Design on TV: Behind the Funny — an SNL Rehearsal


If one day we rubbed our beer bottle long enough to cause a magical genie to appear, and we were granted a dream career, set designer for Saturday Night Live would be our choice. Heck, refilling water glasses for cast members would make the top twenty. But until that day arrives, we’re usually forced to usual sit on our couch and point at backdrops we think are impressive, or chairs we’d like to own, or laugh at absolutely any face Kristen Wigg makes.

But this week was different. We managed to infiltrate Studio 8H to see the famed SNL dress rehearsal that takes place immediately before the big dog and pony show. And Neil Patrick Harris (DOOGIE HOWSER!) was there, with Taylor Swift (she used to make out with a Jonas Brother, a nearby 13-year-old girl informed us), and Liza Minnelli (Broadway goddess or Lucille 2, depending on who you ask).

The beauty of attending an SNL taping — besides the incredible history and lineage of the show — is that you see nothing and everything all at once. For many of the sketches our neck was twisted in unimaginable ways to get a glimpse of the top of NPH’s beautiful noggin’, often to no avail. We didn’t even see Liza’s crazy-face until the final curtain call. But what you do see is far more riveting. PAs rolling giant blown-up images of Rockefeller Center (for this Today Show skewer) or wrestling with mini chandeliers (like for this amazing Broadway sketch). Assistants leading jogging cast members off set fast enough to get changed. Bill Hader doing precious little dances off-stage.

It was splendiferous.

Sets are sprawled out across a thin swath of warehouse, with the two most familiar scenes, the train station/orchestra pit and the musical artist performance space, sandwiched in the middle. Various other sets are wedged where they’ll fit, or are flats waiting to be turned around. It’s not made to dazzle the studio audience. Instead you sort of get the feeling that they forgot they invited you and might ask you to help move something — and you want to. At one point a tower of desks (for a sex-ed sketch you’ll never see) toppled over, only to have an army of brawny men sweep in to make sure it didn’t cause the timing to run off the rails. We almost hopped down to lend a hand, but it’s a 20-foot drop from the high seats to the floor. We passed.

The first thing we noticed about this week’s sets was the back drop for the Sardi’s scenario. Designers had recreated the hallowed theater haunt, complete with iconic caricatures hanging on the wall and a window with a perfect city view; it was a point-for-point model that looked like it could have been lying around from previous sketches. Chances are it was built in the last 36 hours.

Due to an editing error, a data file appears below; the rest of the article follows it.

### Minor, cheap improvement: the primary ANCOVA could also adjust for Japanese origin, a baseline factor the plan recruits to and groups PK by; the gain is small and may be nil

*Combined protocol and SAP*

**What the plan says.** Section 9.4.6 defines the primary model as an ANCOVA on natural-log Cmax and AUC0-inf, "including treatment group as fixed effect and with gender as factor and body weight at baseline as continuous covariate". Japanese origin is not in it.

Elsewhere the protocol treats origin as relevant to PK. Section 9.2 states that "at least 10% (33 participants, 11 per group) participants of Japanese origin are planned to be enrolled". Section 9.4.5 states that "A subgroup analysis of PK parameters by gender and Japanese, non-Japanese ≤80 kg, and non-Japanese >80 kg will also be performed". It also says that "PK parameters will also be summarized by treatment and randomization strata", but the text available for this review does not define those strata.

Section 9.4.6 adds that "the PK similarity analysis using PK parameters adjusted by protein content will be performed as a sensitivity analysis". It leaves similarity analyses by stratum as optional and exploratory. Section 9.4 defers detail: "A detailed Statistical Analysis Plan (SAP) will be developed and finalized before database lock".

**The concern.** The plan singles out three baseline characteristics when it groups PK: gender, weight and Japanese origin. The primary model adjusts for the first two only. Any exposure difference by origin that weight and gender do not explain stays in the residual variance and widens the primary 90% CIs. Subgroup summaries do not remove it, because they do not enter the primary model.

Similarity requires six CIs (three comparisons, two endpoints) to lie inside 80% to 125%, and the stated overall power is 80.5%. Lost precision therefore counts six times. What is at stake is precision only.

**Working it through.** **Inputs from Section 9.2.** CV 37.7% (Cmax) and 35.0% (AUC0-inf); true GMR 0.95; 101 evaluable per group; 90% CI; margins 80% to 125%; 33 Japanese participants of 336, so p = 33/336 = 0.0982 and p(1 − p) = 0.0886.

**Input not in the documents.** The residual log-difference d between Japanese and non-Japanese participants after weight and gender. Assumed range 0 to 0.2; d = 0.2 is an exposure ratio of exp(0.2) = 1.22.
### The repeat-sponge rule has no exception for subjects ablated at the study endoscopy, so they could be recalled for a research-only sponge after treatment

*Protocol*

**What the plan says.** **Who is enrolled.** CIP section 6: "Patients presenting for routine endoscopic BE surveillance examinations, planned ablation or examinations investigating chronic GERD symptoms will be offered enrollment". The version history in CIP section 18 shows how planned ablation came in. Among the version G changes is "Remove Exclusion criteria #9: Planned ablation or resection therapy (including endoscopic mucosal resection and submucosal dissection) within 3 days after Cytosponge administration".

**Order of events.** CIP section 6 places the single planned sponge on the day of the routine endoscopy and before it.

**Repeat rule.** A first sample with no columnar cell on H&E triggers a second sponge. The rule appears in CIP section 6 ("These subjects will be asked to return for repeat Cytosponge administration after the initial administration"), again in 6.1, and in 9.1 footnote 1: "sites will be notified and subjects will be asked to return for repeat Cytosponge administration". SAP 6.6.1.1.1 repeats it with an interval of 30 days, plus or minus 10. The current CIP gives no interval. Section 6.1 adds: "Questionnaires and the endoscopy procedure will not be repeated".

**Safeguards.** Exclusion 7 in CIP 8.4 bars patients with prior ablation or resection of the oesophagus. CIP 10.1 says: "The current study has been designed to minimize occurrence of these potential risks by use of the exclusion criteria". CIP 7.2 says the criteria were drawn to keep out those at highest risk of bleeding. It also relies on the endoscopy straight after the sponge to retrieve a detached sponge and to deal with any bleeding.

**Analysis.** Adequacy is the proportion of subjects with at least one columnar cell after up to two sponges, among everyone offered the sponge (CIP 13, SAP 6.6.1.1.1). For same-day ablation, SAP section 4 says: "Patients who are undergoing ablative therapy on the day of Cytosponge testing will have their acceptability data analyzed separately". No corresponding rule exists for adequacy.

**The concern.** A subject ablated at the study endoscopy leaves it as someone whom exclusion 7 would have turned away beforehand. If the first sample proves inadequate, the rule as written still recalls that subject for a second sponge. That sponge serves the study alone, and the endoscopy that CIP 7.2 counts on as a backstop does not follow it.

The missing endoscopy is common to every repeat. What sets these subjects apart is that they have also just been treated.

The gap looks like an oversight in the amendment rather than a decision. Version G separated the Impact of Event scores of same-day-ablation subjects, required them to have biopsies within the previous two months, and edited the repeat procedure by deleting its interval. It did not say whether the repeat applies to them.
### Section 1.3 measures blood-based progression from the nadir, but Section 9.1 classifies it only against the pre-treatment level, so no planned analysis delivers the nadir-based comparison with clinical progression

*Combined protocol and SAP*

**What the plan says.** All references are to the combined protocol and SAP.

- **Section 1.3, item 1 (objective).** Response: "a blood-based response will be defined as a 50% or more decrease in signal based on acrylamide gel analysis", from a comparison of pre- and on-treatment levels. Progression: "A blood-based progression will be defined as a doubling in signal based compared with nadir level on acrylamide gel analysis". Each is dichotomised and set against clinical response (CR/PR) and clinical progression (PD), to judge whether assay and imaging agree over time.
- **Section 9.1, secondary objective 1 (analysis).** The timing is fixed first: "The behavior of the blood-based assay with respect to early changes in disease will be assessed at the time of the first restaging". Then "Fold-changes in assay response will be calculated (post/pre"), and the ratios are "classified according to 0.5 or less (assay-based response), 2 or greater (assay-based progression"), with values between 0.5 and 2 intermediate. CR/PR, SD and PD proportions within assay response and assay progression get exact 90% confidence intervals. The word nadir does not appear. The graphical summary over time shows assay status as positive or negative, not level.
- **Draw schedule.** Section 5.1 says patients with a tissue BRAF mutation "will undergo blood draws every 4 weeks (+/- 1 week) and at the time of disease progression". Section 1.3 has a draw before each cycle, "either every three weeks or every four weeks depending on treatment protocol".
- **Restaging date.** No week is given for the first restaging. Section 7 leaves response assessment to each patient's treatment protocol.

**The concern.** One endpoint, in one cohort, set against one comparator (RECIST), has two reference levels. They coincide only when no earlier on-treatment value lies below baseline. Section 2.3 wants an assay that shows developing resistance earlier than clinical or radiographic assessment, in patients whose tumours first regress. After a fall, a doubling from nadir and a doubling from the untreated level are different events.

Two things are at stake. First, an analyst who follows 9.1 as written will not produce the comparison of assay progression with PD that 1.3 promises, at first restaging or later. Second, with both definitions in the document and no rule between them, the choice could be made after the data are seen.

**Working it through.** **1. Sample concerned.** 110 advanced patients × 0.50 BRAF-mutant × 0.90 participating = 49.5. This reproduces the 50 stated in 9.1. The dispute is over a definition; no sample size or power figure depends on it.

Other set ups were less involved, and downright wee. The Rachel Maddow Show (welcome aboard Abby Elliot!) set was the size of a couch, while the back drop of Andy Samberg’s Billy Bob Thornton selling Kangols hats was even thinner — Samberg’s personal wingspan is wider. There’s no time for extra space. Like high schoolers with book reports, designers don’t have a lot of time. Sketches aren’t blocked until Friday, when writers sit down with set and costume designers to work out details like what sorts of knobs a long-nailed NPH should be twiddling, giving folks a good day to pull the whole thing together.

But it’s not always flawless. The Frost/Nixon sketch featured an overly complicated (though painstakingly accurate) set up. Crew members were scrambling to ensure ferns, picture frames, and a snazzy ’70s lamp were in the proper place in time. As an assistant counted down the seconds left, the set dressing was no where near done, and the prep had to ramble on for an additional 15 seconds. While we can’t be sure of what changed, the show’s order was completely different from the rehearsal, perhaps to allow time for the fauna to be properly set for this one.

So we learned many lessons from our school field trip to Santa’s Magical Workshop. Lorne Michaels is a minimalist — only make what you need to get the shot. But then hire a truckload of people to move it.

Also, we were learned that Fred Armisen can shred on the guitar, since he and the adorable Kristen Wigg dueted on Prince’s “1999” before the show. But that’s just us gloating.